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Perceptual Intentionality. Attention and Consciousness

Published online by Cambridge University Press:  08 January 2010

Extract

A representative expression of current thinking on the ‘problem of consciousness’ runs as follows. There is one, impenetrably hard problem; and a host of soluble, and in this sense easy problems. The hard problem is: how could a physical system yield subjective states? How could there be something it is like to be a physical system? This problem corresponds to a concept of consciousness invariably labelled ‘phenomenal consciousness’. It is here, with respect to phenomenal consciousness, that we encounter an ‘explanatory gap’, where it is this gap that makes the problem so hard. Nothing we can say about the workings of a physical system could begin to explain the existence and nature of subjective, phenomenal feel.

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Copyright
Copyright © The Royal Institute of Philosophy and the contributors 1998

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References

1 The labels ‘easy’ and ‘hard’ are David Chalmers' in Chalmers, D., The Conscious Mind (Oxford: Oxford University Press, 1996)Google Scholar. See, for example, p. xiii. They reflect a generally accepted bifurcation among problems of consciousness, a bifurcation very clearly described by Martin, Davies in the introduction to Consciousness, ed. M., Davies and G., Humphreys (Oxford: Basil Blackwell, 1993)Google Scholar.

2 Block, N., ‘On a Confusion about a Function of Consciousness’, Behavioural and Brain Sciences (1995), 18, 227–87CrossRefGoogle Scholar.

3 Ibid., 234.

4 On this difference between his own account of ‘awareness’ and Block's account of access-consciousness see Chalmers, ,The Conscious Mind, p. 228Google Scholar.

5 B. Brewer, ‘Experience and Reason in Perception’ in this volume. My approach to the relation between experience and knowledge owes much to Brew's work in this area.

7 Strawson, P. F., ‘Perception and Its Objects’, in Perception and Identity: Essays in Honour of A. jf. Ayer, ed. G., Macdonald (London: Macmillan, 1979), p. 45Google Scholar.

8 On this, see McDowell, J., Mind and World (Cambridge, MA: Harvard University Press, 1994)Google Scholar, Lecture 1, and Brewer, ‘Experience and Reason’.

9 McDowell, , Mind and World, p.9Google Scholar.

10 Ibid., p.10.

11 Evans, G., ‘Things Without the Mind’, in Collected Papers (Oxford: Oxford Universith Press, 1985), pp. 249–90Google Scholar. On the role of such a theory in providing for our grip on the idea of an objective world see John, Campbell, ‘The Role of Physical Objects in Spatial Thinking’, in Spatial Representation: Problems in Philosophy and Psychology ed. Eilan, N., McCarthy, R. and Brewer, B. (Oxford: Blackwell, 1993), pp. 8893Google Scholar.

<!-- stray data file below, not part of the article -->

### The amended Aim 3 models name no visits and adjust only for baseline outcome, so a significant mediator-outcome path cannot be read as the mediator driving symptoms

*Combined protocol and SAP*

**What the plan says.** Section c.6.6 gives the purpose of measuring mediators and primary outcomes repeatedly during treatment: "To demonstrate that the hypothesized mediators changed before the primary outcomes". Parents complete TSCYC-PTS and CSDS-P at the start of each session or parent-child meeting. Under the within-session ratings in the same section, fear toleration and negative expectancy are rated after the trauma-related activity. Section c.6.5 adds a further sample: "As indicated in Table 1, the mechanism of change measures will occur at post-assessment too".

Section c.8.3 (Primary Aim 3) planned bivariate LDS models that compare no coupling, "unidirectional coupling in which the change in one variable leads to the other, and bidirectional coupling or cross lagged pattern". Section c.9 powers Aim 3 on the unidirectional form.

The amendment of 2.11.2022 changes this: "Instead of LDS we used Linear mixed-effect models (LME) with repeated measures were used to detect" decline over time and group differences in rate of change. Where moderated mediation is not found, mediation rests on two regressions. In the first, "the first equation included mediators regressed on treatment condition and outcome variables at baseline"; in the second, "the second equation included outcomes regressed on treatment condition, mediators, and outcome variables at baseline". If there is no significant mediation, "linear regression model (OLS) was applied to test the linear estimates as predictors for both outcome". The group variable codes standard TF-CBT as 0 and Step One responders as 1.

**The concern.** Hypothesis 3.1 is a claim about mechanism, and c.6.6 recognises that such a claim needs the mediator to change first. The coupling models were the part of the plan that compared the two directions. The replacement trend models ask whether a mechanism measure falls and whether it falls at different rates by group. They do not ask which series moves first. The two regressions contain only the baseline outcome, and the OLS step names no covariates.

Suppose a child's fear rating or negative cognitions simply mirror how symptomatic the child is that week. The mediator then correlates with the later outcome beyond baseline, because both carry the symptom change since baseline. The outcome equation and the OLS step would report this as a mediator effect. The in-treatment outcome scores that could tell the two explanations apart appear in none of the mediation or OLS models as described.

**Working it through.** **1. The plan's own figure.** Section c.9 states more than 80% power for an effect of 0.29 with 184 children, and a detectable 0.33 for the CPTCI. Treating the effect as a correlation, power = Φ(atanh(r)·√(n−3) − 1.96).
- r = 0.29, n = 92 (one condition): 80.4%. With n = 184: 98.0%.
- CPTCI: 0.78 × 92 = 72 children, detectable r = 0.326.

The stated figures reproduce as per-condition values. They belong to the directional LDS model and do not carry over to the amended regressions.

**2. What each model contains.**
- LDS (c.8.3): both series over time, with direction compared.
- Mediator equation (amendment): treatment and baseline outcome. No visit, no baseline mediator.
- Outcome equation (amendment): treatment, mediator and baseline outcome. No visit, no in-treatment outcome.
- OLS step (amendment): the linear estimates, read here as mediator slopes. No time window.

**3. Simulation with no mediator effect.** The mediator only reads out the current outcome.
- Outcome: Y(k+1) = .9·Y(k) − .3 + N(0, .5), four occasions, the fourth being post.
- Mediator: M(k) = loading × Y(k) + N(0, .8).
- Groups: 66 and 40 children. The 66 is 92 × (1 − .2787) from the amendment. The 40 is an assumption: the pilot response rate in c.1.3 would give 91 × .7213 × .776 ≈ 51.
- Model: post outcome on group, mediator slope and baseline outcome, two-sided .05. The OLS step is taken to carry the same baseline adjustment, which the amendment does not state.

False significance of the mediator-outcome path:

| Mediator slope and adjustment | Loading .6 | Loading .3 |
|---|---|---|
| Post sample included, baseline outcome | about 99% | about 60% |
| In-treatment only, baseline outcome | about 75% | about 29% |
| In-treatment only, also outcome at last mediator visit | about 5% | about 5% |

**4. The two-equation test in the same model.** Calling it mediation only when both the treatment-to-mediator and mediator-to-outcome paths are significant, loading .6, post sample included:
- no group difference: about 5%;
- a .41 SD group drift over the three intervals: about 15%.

12 I borrow the phrase ‘interrogation of the environment’ from unpublished work by Rowland Stout, in which he employs it to describe the relation between attention and perception. The link with attention will be taken up shortly.

13 See, for example, Gibson, J. J., ‘The Perceptual Systems’, in The Senses Considered as Perceptual Systems (LondonGeorge Allen and Unwin Ltd., 1968), pp. 4758Google Scholar.

14 This is made explicit in Koffka's Principles of Gestalt Psychology (New York: Harcourt Brace and World, 1935)Google Scholar. See also Kanizsa, G., Organization in Vision (New York: Praeger Publishers, 1979)Google Scholar, ‘Seeing and Thinking’, pp. 14–24.

15 Kahneman, D. and Henik, A., ‘Perceptual Organization and Attention’ in Perceptual Organisation ed. Kobovy, M. and Pomerantz, J. (Hillsdale, NJ: Lawrence Erlbaum Associates, 1981), p. 201Google Scholar.

16 John Campbell, ‘Wittgenstein on Attention’, submitted.

17 Dreyfus, H., Being in the World (Cambridge, MA: MIT Press, 1991)Google Scholar, chapter 4, ‘Availableness and Occurrentness’, pp. 60–87.

18 Campbell, , ‘The Role of Physical Objects’, pp. 82–8Google Scholar.

19 Kahneman, and Henik, , ‘Perceptual Organization’, p. 201Google Scholar.

20 Rubin, E., ‘Figure and Ground’, in Readings in Perception, ed. and trans: Beardslee, D. C. and Wertheimer, M. (New York: Van Nostrand, 1958), pp. 194203Google Scholar. For an excellent account of Rubin's own work, and reports on experiments designed to update his findings and to give them computational underpinnings, see Jon, Driver and Gordon, Baylis, ‘Edge- Assignment and Figure-Ground Segmentation in Short Term Visual Matching’, Cognitive Psychology 31 (1996), 248306Google Scholar.

21 See Kahneman and Henik, ‘Perceptual Organization’, and also for a wide range of other examples, including auditory ones. Also Garner, A. W., ‘The Analysis of Unanalysed Perceptions’, in Perceptual Organization, ed. Kubovy, and Pomerantz, , pp. 141–80Google Scholar.

22 See e.g. John, Duncan, ‘Selective Attention and the Organisation of Visual Information’, Journal of Experimental Psychology: General (1984), 113, 501–17Google Scholar; Baylis, G. and Driver, J., ‘Visual Attention and Objects: Evidence for Hierarchical Coding of Location’, Journal of Experimental Psychology: Human Perception and Performance 21 (1995), 1323–42Google Scholar.

23 Ulric, Neisser, Cognitive Psychology (New York: Appleton-Century Crofts, 1967)Google Scholar.

24 Ullman, Shimon, ‘Visual Routines’, in Visual Cognition, ed. Pinker, S. (Cambridge, MA: MIT Press, 1985), pp. 97160Google Scholar.

25 The need for the use of such routines for the purposes of action is made explicit by Ullman, in ibid., p. 98.

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